Conditional Fee Agreements, also known as ‘no win, no fee’, are alternative methods of funding litigation, introduced widely in 2000 when legal aid for personal injury claims was axed. In this type of funding the solicitors share the risk in that if a case is lost the solicitor will not be paid but if the case is won the solicitor will charge a success fee.
CFAs can be used in all civil litigation except for family cases and provide access to justice for those who could not afford to pursue litigation and who are not eligible for public funding. But according to â€˜Press Gazetteâ€™ a number the rich and famous have taken advantage of the CFA scheme.
As reported in â€˜The Timesâ€™, organisations such as Citizens Advice Bureau have been urging a review of the scheme, saying that it is not widening access to justice in the way intended â€“ in fact the actual number of claims has fallen since â€˜no win, no feeâ€™ schemes were introduced. The complex legal and financial processes involved are often misunderstood and consumers are misled into thinking the system will be genuinely â€˜no win, no feeâ€™ but can often find that costs are hidden and unpredictable. Another criticism is that these deals can create â€œperverse incentives for the legal professionâ€ and encourage the cherry-picking of high-value cases with a good chance of success, leaving the smaller claims.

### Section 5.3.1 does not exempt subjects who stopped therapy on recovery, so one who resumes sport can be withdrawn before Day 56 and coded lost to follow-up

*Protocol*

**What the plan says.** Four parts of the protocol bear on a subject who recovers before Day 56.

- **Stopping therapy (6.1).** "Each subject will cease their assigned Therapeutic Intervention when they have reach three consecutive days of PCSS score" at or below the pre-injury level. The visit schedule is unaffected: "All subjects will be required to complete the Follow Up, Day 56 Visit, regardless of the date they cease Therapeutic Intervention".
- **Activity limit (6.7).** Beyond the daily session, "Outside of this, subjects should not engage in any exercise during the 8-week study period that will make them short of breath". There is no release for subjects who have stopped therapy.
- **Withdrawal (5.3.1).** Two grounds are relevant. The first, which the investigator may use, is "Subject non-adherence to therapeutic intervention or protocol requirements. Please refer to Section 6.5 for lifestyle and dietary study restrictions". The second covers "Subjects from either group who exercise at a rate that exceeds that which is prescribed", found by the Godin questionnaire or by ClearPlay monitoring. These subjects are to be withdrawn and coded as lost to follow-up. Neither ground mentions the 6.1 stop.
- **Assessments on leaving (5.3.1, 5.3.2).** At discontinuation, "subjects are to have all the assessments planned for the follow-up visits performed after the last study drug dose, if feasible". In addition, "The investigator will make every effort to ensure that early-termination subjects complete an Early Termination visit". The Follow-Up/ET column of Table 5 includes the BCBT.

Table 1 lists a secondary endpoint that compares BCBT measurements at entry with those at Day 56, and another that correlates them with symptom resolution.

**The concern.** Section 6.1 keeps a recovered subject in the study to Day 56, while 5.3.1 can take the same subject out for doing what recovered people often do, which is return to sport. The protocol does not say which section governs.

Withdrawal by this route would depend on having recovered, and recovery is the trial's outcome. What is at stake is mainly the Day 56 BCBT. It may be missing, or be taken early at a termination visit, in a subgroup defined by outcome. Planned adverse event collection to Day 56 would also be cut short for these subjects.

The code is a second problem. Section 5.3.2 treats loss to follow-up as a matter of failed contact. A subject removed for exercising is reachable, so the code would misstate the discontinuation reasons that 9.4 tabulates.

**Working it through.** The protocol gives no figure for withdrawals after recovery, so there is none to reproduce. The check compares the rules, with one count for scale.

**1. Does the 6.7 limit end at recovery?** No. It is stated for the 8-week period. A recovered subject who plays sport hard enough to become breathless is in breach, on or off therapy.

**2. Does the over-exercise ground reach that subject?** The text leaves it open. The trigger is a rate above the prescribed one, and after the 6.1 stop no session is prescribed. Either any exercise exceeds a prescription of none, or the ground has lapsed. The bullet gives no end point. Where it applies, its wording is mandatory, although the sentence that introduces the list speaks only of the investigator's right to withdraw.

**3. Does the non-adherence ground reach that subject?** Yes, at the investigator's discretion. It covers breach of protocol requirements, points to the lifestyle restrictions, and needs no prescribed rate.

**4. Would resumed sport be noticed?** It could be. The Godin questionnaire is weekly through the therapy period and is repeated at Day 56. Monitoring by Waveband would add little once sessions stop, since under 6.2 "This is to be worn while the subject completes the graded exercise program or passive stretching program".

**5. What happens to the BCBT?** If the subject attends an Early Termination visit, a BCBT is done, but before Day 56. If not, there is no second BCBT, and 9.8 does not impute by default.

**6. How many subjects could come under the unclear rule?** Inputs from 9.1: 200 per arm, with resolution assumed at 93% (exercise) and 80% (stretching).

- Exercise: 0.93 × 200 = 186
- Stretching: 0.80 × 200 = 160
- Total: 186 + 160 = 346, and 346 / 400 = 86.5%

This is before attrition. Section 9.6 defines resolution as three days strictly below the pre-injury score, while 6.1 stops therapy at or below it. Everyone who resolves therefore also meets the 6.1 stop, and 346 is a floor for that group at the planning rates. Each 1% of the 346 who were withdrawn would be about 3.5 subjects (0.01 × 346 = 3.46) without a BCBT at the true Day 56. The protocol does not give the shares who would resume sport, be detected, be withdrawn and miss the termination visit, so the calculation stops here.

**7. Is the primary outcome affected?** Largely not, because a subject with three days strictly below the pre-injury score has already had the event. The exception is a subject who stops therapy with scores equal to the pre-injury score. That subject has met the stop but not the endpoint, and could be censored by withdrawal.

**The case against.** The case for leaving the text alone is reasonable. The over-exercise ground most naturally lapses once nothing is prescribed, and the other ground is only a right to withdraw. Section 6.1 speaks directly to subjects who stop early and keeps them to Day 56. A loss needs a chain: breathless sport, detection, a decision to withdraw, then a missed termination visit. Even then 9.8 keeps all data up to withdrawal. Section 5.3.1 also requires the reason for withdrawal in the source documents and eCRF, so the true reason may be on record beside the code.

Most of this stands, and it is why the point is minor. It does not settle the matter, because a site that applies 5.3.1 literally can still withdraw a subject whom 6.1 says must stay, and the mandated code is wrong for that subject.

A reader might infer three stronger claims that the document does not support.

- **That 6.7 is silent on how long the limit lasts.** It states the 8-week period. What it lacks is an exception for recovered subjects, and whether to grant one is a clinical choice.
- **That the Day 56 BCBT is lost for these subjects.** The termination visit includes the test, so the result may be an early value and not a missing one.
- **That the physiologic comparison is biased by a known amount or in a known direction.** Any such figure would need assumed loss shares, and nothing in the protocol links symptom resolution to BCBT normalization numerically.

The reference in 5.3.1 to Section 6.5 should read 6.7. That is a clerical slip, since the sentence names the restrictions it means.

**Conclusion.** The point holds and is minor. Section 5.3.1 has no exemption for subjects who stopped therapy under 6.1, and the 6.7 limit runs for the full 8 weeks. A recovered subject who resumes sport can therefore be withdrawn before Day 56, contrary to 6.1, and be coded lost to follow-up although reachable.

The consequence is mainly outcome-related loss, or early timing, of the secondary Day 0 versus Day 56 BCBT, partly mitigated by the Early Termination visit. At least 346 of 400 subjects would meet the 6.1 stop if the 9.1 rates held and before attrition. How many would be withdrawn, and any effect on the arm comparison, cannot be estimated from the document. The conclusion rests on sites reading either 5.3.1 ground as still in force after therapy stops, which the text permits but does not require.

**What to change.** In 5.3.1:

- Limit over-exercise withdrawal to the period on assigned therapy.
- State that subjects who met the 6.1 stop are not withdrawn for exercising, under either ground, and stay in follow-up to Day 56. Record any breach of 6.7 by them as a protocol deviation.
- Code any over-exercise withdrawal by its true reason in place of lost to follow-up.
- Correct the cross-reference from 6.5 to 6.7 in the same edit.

The Ministry of Justice has commissioned a review of the arrangements in England and Wales. Justice Minister Bridget Prentice said: â€œNo win, no fee arrangements are vital in helping to give the public a voice in courts. However, we are aware of growing concerns that they may not always be operating in the interests of access to justice. We feel that now is the appropriate time for a comprehensive, objective and evidence based examination of the operation of no win, no fee arrangements in relation to personal injury, employment and defamation cases.â€
Jack Straw has made his views clear. Addressing the Labour Conference in Manchester last week he said â€œI am concerned about â€¦â€˜no win, no feeâ€™ arrangements. It’s claimed they have provided greater access to justice, but the behaviour of some lawyers in ramping up their fees in these cases is nothing short of scandalous. So I am going to address this and consider whether to cap more tightly the level of success fees that lawyers can charge.â€
The review is being led by Professor Richard Moorhead, Deputy Head of Cardiff Law School. He is due to report to ministers in the autumn.